It wasn’t many years ago that a government that embraced transparency did so merely by holding open meetings and providing documents to the public in a timely fashion. As time has gone on and technology has improved our access to government, the public’s expectations for government transparency have increased.
For the government that used to provide a copy of the budget to whomever asked, now the expectation is that the budget will be on a website, and that the public can view the check register. For the government that used to hold open meetings, now the expectation is that the meeting will be telecast on TV or streamed over the Internet. And people can legitimately be critical of the government that fails to meet the new expectations.
All of this brings me to two developments this month in the land of state government transparency:
First, the state of Idaho finally launched its own government transparency website, transparent.idaho.gov. State Controller Brandon Woolf and his staff worked diligently and quietly on the project to produce a website where taxpayers can look at how state government spends money and learn other interesting facets of government. And they did so at minimal cost, working within the confines of the agency’s existing budget. Good for them. It has been a four-year dream of mine to see the state develop a government transparency website, because transparency is a proper and fundamental role of government.
Now the second development: Our news website, IdahoReporter.com, began recording and archiving every floor session of the House and Senate. We did so because legislative leadership had a policy in place that said the state’s public television system, which provides the video and audio streaming from the Legislature, can save only five days’ worth of floor session videos. After that, the files are deleted. Lawmakers said they’d continue to study the issue.
But we believe that voters and taxpayers in the 21st century should be able to view any session of the Legislature they want. Idahoans voted for the people holding the debates and casting the votes, and that should trump just about any consideration. The Legislature, in most of its decisions through the age of technology, has done a great job keeping up with transparency expectations. In this one area, the Legislature slipped, we believe.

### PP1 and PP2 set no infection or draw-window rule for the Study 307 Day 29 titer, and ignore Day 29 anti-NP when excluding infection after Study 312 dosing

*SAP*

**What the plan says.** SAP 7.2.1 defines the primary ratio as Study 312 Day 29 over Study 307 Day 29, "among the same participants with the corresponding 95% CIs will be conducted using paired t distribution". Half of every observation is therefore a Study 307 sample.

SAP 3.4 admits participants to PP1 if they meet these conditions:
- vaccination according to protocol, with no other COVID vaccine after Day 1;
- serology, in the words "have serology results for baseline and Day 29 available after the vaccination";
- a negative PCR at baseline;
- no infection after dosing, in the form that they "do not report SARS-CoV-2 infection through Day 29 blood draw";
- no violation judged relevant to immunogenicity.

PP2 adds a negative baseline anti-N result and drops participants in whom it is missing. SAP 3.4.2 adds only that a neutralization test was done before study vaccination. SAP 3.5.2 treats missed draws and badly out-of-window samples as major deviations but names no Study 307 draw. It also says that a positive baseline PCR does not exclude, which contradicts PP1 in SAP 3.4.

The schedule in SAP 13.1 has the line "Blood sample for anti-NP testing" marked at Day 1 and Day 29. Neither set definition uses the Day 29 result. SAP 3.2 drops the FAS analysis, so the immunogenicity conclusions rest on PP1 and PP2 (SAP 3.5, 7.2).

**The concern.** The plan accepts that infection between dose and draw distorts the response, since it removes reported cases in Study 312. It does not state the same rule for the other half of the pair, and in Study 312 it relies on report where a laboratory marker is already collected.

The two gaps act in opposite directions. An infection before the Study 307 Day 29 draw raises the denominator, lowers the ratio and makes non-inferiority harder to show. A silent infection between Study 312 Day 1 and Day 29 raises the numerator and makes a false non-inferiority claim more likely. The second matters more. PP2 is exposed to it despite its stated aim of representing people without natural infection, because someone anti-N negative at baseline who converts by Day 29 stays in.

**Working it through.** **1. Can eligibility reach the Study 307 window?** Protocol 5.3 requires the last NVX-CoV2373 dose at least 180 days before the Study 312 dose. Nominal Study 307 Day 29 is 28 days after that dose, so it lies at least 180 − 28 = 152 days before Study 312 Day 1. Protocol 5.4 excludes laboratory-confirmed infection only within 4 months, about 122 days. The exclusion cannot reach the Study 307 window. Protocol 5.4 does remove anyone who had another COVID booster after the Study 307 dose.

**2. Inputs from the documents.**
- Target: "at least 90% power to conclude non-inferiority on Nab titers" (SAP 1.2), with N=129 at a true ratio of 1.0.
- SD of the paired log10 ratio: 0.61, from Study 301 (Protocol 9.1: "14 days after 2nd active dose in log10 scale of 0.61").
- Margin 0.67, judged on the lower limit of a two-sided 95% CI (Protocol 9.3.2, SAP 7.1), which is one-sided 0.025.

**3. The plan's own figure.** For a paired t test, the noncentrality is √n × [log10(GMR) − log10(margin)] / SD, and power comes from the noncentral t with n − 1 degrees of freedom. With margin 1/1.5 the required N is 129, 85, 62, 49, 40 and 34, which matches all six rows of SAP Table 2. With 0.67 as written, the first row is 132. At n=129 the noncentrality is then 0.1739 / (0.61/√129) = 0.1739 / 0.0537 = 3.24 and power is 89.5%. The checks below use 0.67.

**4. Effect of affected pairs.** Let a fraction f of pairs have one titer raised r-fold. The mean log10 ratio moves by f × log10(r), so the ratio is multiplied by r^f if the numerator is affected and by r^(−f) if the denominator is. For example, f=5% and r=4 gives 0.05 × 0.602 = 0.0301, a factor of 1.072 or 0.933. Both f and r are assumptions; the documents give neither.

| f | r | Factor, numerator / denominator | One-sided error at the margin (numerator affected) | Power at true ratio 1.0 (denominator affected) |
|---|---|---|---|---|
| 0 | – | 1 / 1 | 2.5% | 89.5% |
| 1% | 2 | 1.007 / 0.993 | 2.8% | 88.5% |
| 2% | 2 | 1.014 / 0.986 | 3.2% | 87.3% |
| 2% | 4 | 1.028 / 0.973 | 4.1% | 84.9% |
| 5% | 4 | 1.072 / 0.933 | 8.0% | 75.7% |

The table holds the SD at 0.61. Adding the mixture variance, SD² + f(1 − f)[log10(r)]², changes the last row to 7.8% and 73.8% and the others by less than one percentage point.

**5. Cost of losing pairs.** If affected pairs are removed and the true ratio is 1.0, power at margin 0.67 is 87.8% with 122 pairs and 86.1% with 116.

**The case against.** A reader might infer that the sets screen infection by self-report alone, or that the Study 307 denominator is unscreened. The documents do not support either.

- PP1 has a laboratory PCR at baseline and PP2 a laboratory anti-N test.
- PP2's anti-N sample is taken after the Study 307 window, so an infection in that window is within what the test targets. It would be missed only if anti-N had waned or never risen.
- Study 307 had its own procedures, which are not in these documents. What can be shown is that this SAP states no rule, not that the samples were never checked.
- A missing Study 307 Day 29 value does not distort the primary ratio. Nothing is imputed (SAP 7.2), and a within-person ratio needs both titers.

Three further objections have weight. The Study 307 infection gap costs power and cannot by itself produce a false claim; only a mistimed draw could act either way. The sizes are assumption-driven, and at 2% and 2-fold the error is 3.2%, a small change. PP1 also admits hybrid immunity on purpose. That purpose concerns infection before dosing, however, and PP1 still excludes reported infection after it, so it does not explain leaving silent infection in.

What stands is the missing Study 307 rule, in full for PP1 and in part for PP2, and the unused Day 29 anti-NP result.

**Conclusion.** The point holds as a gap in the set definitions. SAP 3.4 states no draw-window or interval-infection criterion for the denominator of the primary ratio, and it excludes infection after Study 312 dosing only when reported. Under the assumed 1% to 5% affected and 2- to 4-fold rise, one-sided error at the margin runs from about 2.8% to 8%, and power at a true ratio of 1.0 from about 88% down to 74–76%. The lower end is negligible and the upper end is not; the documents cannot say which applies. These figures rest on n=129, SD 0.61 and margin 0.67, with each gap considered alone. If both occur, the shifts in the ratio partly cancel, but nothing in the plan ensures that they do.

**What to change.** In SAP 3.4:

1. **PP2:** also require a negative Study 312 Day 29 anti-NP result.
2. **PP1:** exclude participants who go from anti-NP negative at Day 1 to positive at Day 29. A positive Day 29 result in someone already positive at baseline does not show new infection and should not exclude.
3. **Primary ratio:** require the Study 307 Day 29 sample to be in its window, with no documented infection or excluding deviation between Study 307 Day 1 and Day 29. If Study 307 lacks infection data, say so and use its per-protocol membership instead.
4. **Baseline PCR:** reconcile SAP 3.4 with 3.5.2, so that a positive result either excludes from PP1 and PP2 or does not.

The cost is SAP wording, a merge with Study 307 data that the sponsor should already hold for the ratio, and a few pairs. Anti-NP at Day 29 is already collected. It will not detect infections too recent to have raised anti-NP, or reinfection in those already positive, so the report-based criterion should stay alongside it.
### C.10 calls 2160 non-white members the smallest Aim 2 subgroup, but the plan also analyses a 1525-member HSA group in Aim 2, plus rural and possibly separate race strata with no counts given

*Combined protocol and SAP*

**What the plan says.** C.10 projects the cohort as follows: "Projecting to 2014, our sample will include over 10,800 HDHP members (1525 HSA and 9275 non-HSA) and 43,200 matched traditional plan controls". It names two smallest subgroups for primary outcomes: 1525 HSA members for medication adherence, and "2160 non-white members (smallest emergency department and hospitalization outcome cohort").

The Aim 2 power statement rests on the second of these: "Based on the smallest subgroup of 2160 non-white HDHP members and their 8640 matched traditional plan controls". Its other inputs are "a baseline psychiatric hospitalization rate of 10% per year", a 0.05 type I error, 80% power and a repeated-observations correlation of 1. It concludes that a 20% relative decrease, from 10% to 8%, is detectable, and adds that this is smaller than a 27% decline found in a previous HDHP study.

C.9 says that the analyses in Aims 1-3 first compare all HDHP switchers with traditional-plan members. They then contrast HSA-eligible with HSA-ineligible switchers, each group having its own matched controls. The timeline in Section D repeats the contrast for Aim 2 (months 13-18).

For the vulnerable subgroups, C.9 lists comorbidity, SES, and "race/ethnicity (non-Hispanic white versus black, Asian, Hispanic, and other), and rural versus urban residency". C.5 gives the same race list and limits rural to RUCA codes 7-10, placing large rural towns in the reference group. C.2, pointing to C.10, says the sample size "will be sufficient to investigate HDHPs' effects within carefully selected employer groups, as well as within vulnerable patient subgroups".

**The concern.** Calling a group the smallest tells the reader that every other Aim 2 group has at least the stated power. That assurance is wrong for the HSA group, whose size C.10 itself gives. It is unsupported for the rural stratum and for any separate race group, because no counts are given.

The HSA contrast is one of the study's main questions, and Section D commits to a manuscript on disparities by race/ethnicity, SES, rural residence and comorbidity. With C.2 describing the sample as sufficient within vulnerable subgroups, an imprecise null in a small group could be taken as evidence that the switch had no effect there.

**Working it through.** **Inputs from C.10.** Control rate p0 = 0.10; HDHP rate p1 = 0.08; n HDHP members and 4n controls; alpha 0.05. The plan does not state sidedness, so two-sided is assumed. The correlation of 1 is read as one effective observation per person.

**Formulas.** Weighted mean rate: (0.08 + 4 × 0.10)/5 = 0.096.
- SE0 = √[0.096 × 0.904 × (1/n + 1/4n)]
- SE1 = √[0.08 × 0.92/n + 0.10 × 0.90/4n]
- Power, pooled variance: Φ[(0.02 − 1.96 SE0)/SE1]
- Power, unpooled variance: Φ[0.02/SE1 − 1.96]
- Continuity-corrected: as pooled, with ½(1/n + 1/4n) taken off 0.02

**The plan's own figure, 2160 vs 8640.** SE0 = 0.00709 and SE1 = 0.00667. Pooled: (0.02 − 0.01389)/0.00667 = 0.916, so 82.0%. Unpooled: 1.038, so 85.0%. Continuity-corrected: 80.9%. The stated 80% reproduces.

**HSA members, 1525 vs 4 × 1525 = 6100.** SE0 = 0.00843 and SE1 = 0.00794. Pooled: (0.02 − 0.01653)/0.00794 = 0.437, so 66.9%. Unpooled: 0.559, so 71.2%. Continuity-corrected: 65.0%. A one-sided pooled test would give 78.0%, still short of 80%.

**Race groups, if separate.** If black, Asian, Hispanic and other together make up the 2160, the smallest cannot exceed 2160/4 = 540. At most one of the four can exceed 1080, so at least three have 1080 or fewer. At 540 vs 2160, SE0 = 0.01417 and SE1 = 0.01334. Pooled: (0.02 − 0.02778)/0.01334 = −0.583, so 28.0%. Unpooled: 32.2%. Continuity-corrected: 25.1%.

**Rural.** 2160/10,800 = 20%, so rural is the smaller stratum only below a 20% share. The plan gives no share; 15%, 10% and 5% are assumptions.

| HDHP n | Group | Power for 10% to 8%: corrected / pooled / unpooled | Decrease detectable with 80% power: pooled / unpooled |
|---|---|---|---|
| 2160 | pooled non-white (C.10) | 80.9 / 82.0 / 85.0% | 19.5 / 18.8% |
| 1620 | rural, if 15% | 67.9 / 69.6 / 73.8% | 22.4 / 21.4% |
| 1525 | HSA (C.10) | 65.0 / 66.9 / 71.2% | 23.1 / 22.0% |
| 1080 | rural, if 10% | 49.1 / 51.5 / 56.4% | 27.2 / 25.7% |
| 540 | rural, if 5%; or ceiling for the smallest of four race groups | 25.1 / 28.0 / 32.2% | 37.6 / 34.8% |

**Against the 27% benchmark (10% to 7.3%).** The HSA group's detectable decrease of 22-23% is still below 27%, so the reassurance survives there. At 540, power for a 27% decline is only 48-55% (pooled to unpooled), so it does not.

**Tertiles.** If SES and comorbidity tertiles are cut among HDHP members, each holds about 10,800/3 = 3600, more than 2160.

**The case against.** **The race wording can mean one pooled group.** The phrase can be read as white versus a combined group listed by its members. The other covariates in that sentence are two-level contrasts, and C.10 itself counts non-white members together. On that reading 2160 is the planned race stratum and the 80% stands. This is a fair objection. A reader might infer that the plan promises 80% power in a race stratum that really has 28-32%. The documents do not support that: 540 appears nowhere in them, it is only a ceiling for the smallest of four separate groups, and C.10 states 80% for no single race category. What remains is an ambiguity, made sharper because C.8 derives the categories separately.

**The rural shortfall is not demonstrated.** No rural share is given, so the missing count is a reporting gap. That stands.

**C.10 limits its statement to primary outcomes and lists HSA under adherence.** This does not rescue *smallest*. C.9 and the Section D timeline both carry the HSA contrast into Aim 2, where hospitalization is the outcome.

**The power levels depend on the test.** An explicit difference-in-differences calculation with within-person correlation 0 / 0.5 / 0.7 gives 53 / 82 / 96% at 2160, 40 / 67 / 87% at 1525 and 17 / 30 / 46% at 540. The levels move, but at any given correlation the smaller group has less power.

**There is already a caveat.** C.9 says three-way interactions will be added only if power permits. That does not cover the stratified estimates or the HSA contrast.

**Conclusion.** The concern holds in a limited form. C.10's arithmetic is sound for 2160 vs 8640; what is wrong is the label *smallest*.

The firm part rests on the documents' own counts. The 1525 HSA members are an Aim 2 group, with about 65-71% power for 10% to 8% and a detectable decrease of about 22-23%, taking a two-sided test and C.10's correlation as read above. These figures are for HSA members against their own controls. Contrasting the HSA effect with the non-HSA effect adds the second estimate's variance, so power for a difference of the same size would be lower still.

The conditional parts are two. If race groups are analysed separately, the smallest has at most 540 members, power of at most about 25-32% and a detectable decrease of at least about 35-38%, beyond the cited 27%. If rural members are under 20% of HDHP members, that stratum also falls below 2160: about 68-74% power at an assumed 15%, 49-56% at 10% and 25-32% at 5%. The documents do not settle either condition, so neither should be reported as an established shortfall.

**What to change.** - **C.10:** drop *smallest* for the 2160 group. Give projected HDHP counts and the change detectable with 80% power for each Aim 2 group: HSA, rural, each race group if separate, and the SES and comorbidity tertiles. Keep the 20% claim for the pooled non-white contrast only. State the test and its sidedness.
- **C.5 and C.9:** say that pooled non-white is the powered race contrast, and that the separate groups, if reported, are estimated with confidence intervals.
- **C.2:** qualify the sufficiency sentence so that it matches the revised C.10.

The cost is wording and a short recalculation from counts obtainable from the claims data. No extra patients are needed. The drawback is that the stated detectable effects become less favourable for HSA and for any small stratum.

Many lawmakers have expressed support for our decision. Some lawmakers are rather chagrined. And I’ve gotten little love for this decision by the supposed-leaders of government transparency, the Idaho media. The Idaho Falls Post Register cheered our move, but the “reporters” at the Statesman and Spokesman-Review have been openly hostile. Oh well. But, then, Mark Twain never met them.
In addition to providing voters and taxpayers an unvarnished view of what their lawmakers are saying and doing, we’re also helping preserve legislative history and process. Our Legislature is a model for how a Republic should operate. It’s a model for what Congress should be, and perhaps a model for legislative proceedings in other states. I believe it will be useful, in 2033, to look back at the 2013 Legislature to see how our process worked, to make sure we remain true to our values and our system of government, and that we’ve not embraced the mechanics of government that have made Congress into the mess that it is.
I’d prefer that the Legislature record its own proceedings for posterity and make available to the public every single House and Senate floor debate. Until that happens, we’ll devote the resources to do it for them. It’s the right thing for government transparency, right for Idahoans and right for the legislative process.
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